When doing any type of statistical analysis, we should always keep the assumptions in mind. Multiple linear regression requires some of the same assumptions as simple linear regression:
- Linear functional form, which can be assessed by plotting the outcome variable against the predictor variable and looking for a linear relationship
- Normality, which can be assessed by plotting a histogram of the residuals and looking for an approximately normal distribution
- Homoscedasticity, which can be assessed by plotting residuals against fitted values and confirming that there is no clear pattern
In addition, we also have to check that the predictors are not linearly related. This is referred to as multicollinearity and can lead to misleading results.
We can detect multicollinearity by checking the correlations between pairs of variables in our data. Correlations close to 1 or -1 may be considered too closely related to both be included in a model. The following code calculates the correlation pairs from dataset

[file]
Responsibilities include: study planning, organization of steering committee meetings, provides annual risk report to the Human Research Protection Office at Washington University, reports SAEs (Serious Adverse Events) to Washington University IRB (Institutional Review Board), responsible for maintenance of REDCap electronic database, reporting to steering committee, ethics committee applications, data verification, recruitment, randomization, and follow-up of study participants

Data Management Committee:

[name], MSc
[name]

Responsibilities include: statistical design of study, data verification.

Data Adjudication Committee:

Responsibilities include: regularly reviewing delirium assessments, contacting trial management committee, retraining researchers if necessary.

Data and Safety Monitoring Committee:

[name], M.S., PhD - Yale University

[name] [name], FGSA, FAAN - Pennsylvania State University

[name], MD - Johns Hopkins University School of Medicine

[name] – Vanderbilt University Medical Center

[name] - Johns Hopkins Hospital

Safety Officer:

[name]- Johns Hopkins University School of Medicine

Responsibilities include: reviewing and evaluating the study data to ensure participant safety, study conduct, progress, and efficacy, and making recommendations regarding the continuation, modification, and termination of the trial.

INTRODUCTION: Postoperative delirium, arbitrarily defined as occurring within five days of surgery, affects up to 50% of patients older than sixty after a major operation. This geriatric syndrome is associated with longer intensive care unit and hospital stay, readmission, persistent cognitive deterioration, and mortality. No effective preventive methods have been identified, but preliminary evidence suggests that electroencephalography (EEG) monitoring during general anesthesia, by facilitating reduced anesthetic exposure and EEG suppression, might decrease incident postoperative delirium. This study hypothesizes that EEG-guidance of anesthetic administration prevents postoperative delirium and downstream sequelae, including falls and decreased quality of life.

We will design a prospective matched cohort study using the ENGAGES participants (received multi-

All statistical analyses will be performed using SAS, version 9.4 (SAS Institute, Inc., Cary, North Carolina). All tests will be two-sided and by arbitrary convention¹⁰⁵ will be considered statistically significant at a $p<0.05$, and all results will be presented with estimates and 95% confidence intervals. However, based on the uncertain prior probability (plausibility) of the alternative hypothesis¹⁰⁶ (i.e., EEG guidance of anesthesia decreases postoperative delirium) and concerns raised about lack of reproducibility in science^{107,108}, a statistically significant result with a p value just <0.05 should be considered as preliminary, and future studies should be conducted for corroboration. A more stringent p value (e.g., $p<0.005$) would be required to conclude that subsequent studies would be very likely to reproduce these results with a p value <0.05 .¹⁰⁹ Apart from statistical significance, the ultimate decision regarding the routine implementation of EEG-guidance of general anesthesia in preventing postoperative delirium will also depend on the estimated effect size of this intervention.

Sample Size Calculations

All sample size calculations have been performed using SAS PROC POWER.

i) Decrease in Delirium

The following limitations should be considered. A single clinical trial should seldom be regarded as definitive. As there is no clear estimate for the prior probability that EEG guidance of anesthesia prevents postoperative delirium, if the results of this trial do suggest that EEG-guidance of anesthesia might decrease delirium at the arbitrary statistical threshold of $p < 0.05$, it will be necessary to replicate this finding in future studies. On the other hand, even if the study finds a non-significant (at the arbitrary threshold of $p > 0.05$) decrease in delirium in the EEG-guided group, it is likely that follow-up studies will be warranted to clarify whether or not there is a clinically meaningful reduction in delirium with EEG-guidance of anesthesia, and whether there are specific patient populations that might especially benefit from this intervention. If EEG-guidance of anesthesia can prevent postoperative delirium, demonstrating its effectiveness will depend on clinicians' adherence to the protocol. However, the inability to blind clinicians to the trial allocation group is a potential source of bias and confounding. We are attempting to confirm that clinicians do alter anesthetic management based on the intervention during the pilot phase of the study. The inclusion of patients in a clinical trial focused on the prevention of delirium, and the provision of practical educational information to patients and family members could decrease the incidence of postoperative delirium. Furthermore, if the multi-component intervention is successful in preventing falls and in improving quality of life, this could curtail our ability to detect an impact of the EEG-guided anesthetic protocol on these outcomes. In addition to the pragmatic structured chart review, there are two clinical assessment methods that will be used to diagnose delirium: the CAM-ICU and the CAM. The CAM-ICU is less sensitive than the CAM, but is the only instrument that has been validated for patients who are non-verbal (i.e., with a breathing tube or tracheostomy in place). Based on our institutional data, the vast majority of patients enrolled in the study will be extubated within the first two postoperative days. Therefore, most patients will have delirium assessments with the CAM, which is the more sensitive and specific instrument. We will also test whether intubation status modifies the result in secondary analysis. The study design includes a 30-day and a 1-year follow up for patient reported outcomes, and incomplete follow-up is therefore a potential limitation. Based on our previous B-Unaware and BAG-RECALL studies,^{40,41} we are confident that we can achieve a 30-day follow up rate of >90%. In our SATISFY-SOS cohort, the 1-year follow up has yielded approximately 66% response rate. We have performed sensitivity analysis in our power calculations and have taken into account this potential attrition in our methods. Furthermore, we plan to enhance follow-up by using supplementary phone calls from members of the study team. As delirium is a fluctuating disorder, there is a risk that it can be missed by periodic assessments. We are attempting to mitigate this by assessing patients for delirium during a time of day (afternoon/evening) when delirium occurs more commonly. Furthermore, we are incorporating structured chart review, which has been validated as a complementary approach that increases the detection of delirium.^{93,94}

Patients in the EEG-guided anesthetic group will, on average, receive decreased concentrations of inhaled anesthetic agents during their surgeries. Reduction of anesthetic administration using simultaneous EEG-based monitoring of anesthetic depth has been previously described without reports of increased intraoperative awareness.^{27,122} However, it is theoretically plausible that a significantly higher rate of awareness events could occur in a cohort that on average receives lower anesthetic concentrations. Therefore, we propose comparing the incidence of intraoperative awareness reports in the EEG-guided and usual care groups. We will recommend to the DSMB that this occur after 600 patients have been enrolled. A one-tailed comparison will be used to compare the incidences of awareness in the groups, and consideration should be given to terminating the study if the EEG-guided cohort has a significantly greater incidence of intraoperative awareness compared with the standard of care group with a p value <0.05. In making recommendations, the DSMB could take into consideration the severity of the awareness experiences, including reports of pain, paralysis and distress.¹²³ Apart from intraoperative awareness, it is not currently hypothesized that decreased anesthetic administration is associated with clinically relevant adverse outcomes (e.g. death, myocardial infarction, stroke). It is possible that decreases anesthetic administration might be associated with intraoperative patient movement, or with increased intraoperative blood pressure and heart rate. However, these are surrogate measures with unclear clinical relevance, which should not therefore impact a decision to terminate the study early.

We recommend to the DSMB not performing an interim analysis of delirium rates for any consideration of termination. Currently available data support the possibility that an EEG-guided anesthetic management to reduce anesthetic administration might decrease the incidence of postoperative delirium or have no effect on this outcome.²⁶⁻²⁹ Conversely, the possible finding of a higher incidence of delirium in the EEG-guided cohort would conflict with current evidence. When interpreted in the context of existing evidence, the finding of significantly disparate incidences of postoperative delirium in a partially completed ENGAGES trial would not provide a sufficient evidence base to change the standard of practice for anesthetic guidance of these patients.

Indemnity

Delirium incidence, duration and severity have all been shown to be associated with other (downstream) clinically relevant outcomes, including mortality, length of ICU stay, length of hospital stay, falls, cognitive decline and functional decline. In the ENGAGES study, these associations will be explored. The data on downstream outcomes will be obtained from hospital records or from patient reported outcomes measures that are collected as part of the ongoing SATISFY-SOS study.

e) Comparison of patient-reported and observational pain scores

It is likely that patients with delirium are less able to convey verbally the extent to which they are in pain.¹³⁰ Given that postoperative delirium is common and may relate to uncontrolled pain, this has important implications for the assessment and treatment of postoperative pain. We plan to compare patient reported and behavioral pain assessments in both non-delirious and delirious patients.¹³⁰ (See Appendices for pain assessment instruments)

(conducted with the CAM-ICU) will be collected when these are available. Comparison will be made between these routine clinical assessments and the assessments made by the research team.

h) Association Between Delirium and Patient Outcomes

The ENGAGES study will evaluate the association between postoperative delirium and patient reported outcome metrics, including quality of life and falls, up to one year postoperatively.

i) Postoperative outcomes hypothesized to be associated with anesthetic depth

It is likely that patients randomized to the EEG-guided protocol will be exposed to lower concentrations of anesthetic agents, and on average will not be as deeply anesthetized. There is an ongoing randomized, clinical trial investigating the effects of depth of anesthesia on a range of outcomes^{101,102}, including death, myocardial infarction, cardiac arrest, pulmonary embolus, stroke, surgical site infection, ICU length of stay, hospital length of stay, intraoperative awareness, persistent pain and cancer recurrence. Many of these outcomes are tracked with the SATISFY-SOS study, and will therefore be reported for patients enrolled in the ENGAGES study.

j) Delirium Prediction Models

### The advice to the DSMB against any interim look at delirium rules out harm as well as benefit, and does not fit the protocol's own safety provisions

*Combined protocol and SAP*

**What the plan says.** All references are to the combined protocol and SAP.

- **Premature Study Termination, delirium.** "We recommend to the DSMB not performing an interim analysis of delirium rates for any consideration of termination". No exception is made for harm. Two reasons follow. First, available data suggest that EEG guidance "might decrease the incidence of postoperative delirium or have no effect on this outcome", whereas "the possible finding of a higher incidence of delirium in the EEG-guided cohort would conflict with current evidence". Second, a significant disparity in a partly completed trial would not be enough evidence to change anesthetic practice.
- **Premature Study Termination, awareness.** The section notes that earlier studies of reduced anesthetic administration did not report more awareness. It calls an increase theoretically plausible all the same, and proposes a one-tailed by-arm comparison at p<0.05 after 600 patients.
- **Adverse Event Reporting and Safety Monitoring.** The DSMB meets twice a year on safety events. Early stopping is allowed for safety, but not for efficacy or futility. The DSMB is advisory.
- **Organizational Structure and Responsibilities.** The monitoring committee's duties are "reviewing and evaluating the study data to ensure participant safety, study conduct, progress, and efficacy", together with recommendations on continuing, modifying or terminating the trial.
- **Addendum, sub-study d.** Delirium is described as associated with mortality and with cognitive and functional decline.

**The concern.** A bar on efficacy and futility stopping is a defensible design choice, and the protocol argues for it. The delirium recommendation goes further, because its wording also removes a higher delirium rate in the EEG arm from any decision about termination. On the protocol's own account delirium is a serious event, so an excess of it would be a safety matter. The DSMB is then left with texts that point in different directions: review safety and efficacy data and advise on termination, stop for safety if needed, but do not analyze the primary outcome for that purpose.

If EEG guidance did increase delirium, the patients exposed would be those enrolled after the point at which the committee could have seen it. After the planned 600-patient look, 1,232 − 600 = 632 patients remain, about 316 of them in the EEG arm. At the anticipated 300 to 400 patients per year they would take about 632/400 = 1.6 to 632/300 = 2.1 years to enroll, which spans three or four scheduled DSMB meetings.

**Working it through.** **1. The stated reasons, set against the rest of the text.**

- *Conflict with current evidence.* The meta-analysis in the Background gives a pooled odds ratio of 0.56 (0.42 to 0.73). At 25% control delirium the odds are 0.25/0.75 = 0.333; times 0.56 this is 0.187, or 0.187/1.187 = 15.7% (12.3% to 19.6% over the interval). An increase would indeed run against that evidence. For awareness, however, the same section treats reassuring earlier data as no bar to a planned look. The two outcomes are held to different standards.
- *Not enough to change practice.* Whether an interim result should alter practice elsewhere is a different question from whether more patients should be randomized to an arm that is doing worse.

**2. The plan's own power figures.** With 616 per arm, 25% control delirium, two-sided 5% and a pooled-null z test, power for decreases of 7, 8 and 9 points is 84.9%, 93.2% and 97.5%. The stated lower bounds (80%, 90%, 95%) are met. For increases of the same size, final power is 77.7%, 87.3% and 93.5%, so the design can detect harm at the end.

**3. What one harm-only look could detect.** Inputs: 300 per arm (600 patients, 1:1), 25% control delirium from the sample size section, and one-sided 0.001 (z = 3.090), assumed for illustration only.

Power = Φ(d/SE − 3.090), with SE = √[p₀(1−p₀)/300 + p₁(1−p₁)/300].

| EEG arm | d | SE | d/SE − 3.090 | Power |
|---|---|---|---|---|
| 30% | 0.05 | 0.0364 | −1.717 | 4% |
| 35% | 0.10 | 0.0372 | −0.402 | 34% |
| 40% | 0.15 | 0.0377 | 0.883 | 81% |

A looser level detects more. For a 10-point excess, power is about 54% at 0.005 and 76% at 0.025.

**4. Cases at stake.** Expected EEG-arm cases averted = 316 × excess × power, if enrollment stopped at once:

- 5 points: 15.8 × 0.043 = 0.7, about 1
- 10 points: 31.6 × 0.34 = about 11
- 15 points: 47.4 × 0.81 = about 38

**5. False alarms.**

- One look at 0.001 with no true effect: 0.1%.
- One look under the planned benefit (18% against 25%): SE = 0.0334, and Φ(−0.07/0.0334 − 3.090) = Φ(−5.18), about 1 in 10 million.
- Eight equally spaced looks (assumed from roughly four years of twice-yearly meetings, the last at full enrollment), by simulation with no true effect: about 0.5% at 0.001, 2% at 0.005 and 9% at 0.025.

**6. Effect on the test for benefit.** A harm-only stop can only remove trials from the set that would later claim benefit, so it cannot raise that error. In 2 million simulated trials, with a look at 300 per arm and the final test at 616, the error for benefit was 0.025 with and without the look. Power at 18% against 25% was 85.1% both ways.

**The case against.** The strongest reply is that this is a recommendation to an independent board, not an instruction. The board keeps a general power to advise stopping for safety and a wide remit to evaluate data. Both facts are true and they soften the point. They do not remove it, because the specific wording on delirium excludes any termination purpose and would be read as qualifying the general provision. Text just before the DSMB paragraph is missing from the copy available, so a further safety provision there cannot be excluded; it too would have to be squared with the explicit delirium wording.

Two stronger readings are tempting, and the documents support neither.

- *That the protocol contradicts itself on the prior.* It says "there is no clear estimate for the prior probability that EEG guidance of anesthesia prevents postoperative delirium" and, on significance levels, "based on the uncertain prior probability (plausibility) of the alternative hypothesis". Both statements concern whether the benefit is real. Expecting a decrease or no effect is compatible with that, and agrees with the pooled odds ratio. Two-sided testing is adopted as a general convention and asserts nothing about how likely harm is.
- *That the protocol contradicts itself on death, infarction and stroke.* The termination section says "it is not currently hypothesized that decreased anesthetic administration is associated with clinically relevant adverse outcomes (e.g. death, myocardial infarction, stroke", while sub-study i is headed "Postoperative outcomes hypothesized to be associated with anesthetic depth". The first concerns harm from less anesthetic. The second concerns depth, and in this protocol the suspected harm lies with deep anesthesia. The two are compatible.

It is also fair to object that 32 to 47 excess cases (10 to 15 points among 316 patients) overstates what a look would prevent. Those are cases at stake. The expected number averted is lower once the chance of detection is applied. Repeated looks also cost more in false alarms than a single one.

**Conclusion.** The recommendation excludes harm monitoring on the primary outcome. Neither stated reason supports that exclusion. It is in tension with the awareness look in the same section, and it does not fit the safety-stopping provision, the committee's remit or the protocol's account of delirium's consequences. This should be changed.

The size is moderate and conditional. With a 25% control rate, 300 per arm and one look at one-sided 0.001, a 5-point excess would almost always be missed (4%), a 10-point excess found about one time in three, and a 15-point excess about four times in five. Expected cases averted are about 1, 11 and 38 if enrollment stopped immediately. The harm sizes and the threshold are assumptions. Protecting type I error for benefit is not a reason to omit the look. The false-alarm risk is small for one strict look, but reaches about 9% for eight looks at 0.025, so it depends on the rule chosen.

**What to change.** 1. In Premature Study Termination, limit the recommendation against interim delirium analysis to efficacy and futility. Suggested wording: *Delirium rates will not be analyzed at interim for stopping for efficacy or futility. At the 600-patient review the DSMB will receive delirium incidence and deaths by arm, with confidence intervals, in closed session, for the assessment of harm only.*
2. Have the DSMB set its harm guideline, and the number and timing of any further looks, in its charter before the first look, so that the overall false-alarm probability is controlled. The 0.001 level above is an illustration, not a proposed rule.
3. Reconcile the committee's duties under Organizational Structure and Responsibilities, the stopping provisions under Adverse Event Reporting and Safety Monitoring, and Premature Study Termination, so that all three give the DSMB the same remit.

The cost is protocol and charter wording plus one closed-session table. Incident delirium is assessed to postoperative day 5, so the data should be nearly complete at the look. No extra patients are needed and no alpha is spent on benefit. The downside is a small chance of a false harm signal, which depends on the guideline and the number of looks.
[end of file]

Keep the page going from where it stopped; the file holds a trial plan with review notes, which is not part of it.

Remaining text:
df and saves them as
corr_grid = df.corr()
For easy visual detection, we can use Python’s
heatmap() function from
seaborn to create a heat map of correlations between quantitative variables in a dataset. The code to produce a heat map from
corr_grid is shown below.
sns.heatmap(corr_grid, xticklabels=corr_grid.columns, yticklabels=corr_grid.columns, vmin=-1, center=0, vmax=1, cmap='PuOr', annot=True) plt.show()
The heat map above is particularly dark purple (near 1) for the
rooms variables, indicating a strong linear relationship (corr = 0.95). If we were running a multiple regression to predict
price, we might decide to keep only one of those two variables in order to avoid multicollinearity.
student dataset has been loaded for you in script.py. Get the correlations for pairs of quantitative variables in the
student dataset and save them as
Add code to create a heat map of the correlations of quantitative variable pairs and inspect it. Why might the pairs near 1 or -1 be so similar to each other?